Originally Posted by vegasspeed
You should have looked me up since you were here. I had a fellow JB3 member meet me up. I would have been interested to see your ride.
It was my anniveersary so if I would have spent time dealing with car stuff, my wife would have killed me.
But yes, it would have been nice to meet you.
Originally Posted by cablesurge
Dont you think water temp running at 100-103 seems a bit high? That's past boiling point!!! Am also running at around that temp when pushing my car hard in the city. Mind you, weather where i live is about 32 degrees celcius. Am getting worried about it.
Didnt have problems when i was running JB2. Temp seems rather stable in the 90s.
Yes, I think that water at those temps are very high, but that's why there is something else in there called coolant.
It specificaly states on page 47 in the engine management pdf, located in the stickies in the forced induction section.
For the lazy, here is a cut and paste:
The engine control unit of the N54 engine controls the coolant pump according to requirements:
• Low output in connection with low cooling requirements and low outside
• High output in connection with high cooling requirements and high outside
The coolant pump may also be completely switched off under certain circumstances, e.g. to allow the coolant to heat up rapidly during the warm-up phase. However, this only occurs when no heating is required and the outside temperature is within the permitted range.
The coolant pump also operates differently than conventional pumps when controlling the engine temperature. To date, only the currently applied temperature could be controlled by the thermostat.
The software in the engine control unit now features a calculation model that can take into account the development of the cylinder head temperature based on load. In addition to the characteristic map control of the thermostat, the heat management system makes it possible to use various maps for the purpose of controlling the coolant pump. For instance, the engine control unit can adapt the engine temperature to match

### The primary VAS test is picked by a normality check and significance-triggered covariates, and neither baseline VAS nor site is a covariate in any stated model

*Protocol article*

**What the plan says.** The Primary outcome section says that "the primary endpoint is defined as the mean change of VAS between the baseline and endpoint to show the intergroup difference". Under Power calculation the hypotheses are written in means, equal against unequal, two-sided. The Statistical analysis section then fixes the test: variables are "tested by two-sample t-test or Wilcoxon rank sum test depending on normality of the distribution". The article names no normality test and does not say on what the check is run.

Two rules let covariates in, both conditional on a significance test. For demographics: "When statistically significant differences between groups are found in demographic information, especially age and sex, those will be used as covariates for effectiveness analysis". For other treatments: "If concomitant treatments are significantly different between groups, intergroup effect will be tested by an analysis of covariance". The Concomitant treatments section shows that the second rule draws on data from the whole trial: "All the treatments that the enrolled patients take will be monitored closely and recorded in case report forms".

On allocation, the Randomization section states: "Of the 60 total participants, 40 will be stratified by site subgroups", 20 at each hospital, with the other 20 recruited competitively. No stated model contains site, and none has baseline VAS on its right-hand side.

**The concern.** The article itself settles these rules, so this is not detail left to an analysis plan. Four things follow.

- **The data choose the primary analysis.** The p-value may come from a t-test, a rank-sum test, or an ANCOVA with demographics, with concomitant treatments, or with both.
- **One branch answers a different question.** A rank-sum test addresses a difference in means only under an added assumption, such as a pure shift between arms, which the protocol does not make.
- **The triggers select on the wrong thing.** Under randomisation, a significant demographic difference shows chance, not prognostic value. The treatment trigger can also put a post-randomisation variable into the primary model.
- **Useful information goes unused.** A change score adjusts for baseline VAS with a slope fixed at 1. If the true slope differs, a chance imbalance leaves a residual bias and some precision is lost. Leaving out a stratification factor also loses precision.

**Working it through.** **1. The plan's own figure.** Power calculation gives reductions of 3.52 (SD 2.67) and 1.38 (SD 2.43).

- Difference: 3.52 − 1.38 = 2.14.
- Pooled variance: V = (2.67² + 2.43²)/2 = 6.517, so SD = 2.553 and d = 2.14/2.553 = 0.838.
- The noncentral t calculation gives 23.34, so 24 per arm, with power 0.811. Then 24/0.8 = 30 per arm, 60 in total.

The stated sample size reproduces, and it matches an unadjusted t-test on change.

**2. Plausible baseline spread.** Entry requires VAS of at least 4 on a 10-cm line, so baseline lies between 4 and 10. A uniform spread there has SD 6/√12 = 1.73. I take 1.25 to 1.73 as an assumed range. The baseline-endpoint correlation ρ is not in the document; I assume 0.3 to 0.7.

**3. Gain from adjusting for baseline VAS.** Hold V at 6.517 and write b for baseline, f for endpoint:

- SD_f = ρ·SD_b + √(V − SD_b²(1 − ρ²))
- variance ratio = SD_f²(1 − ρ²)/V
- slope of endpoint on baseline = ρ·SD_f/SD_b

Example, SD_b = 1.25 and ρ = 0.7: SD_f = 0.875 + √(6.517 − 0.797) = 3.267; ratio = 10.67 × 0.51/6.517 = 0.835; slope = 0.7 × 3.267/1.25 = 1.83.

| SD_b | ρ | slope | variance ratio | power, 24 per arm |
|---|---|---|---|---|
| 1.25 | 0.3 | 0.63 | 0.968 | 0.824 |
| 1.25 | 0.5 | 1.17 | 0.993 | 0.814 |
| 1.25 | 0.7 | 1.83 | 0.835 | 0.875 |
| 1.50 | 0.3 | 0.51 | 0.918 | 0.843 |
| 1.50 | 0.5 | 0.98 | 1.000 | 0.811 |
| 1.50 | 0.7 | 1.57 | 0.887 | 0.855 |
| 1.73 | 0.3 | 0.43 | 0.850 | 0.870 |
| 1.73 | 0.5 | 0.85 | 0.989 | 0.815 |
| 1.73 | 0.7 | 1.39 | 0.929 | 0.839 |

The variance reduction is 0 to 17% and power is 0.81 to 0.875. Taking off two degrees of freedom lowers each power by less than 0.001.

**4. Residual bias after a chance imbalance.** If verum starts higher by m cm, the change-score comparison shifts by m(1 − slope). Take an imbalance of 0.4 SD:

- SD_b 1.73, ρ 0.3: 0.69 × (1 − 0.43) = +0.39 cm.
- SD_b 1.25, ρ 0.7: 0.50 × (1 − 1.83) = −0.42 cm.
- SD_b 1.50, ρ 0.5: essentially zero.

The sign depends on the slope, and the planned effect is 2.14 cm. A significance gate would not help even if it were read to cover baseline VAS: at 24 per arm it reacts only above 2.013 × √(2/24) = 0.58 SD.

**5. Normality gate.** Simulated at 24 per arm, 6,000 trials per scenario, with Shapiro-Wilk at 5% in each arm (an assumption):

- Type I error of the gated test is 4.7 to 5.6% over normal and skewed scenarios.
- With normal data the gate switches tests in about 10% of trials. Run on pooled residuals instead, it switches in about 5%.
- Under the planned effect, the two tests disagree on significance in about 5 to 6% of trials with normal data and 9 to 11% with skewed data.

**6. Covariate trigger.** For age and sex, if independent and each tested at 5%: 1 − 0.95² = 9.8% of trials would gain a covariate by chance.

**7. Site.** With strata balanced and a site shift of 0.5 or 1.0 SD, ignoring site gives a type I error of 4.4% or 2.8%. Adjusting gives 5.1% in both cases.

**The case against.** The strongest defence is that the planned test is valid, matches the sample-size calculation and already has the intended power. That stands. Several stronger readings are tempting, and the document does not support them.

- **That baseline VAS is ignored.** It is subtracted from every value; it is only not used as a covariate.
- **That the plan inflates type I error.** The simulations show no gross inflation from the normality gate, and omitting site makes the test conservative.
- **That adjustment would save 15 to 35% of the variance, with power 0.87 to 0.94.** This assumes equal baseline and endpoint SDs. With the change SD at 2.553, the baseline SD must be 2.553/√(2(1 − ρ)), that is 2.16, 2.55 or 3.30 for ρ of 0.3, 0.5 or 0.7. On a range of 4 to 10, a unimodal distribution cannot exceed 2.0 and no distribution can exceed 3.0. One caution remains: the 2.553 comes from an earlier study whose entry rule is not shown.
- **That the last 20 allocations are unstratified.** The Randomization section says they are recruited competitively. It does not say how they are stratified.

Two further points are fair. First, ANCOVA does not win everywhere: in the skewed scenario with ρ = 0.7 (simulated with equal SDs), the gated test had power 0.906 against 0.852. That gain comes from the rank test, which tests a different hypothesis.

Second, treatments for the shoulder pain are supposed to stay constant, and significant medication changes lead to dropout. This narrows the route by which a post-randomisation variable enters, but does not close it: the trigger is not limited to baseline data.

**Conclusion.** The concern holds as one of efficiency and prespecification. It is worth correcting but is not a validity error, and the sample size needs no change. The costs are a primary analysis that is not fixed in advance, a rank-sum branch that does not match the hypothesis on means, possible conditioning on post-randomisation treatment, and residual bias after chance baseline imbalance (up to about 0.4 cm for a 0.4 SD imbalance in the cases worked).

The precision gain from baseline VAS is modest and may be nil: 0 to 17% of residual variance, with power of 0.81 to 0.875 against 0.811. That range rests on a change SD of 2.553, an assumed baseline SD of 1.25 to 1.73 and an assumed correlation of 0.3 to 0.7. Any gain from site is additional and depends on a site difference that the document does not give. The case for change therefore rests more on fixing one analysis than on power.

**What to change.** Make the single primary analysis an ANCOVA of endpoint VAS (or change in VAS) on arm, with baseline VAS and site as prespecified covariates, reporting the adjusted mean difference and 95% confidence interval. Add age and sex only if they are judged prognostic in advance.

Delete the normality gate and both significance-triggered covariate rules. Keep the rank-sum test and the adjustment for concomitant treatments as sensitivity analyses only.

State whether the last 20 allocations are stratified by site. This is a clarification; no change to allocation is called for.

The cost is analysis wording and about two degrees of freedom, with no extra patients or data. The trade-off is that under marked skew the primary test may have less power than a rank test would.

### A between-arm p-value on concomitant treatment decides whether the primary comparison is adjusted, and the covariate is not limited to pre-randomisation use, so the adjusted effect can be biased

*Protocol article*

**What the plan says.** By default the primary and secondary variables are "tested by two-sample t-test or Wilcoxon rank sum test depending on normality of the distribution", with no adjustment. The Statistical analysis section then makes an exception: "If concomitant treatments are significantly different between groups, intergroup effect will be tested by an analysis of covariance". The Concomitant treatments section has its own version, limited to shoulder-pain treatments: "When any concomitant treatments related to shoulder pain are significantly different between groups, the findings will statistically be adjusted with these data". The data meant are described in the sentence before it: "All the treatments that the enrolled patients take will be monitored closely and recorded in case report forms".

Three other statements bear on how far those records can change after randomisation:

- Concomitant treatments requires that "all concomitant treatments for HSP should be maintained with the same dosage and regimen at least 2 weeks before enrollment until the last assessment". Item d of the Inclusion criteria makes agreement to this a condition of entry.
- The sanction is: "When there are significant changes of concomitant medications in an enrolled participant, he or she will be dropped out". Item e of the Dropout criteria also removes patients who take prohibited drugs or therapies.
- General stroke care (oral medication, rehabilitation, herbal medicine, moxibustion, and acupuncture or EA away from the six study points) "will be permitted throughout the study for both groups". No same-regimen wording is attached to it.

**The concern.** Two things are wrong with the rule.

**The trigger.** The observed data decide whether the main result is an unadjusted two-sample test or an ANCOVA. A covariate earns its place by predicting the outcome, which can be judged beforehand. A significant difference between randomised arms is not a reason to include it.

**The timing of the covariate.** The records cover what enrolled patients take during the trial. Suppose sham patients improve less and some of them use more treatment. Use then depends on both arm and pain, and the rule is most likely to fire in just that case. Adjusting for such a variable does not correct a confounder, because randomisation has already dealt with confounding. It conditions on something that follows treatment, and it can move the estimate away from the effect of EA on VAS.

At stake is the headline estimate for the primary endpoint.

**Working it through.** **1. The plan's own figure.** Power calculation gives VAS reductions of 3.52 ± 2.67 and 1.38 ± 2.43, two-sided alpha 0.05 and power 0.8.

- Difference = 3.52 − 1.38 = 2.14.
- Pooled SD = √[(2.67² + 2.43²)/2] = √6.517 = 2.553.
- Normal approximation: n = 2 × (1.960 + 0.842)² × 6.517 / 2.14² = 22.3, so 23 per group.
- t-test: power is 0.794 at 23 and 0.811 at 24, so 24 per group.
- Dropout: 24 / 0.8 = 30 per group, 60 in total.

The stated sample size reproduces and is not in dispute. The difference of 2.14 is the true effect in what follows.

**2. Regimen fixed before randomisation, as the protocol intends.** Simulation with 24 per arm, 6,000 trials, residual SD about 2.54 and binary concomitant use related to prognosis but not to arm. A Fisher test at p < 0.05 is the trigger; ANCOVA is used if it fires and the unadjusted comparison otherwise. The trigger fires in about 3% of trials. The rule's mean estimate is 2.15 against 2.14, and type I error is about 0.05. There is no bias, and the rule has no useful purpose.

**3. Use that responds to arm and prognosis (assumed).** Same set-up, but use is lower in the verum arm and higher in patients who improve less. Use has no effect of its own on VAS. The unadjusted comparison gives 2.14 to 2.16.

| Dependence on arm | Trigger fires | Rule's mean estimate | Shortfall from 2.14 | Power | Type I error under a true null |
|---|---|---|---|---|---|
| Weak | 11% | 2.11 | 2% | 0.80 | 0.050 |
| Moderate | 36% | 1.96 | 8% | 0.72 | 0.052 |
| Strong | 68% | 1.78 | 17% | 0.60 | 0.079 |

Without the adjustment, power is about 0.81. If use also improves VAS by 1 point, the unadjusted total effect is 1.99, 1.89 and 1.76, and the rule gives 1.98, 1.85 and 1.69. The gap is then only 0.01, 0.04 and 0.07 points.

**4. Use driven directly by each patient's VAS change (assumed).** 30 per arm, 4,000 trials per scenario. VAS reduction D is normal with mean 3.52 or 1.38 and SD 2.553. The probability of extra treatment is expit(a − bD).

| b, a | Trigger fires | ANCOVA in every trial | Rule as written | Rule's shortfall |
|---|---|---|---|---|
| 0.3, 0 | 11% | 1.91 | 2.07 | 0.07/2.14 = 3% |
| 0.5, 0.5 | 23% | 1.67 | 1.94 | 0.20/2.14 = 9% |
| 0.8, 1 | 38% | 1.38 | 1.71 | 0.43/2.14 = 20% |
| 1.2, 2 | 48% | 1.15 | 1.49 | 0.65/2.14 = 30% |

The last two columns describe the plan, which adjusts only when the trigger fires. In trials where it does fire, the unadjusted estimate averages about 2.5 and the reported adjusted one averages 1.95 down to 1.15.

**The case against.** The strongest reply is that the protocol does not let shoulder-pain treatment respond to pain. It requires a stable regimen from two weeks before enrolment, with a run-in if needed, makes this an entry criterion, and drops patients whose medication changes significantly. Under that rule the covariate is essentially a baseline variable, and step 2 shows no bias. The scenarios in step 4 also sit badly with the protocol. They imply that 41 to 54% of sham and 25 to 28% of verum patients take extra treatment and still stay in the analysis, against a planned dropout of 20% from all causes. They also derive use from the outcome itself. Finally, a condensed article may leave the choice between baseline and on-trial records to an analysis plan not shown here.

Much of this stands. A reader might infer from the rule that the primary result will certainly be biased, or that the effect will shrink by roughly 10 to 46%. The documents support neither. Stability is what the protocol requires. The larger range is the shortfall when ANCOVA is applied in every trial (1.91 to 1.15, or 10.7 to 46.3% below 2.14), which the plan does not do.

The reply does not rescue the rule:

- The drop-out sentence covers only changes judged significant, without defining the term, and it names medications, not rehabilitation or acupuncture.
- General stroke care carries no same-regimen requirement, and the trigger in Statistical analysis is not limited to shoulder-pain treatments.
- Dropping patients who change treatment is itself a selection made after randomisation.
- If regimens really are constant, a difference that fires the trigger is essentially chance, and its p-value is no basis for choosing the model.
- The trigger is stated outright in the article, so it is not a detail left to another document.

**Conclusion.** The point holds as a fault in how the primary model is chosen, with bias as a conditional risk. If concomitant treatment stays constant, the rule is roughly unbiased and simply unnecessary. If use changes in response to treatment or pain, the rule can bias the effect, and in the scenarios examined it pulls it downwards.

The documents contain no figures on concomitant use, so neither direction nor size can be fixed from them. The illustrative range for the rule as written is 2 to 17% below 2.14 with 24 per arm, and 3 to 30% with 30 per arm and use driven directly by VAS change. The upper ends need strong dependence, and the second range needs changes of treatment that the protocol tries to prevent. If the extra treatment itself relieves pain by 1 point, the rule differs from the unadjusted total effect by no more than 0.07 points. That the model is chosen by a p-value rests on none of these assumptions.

the current operating situation. This means that four different temperature ranges can be implemented:
• 108°C ECO mode
• 104°C Normal mode
• 95°C High mode
• 90°C High + map-thermostat mode
The control system aims to set a higher cylinder-head temperature (108°C) if the engine control unit determines ECO (economy) mode based on the engine performance. The engine is operated with relatively low fuel consumption in this temperature range as the internal friction is reduced.
An increase in temperature therefore favors slower fuel consumption in the low load range. In HIGH and map-thermostat mode, the driver wishes to utilize the optimum power development of the engine. The cylinder-head temperature is reduced to 90°C for this purpose. This results in improved volumetric efficiency, thus increasing the engine torque. The engine control unit can now set a certain temperature mode adapted to the respective operating situation. Consequently, it is possible to influence fuel consumption and power output by means of the cooling system."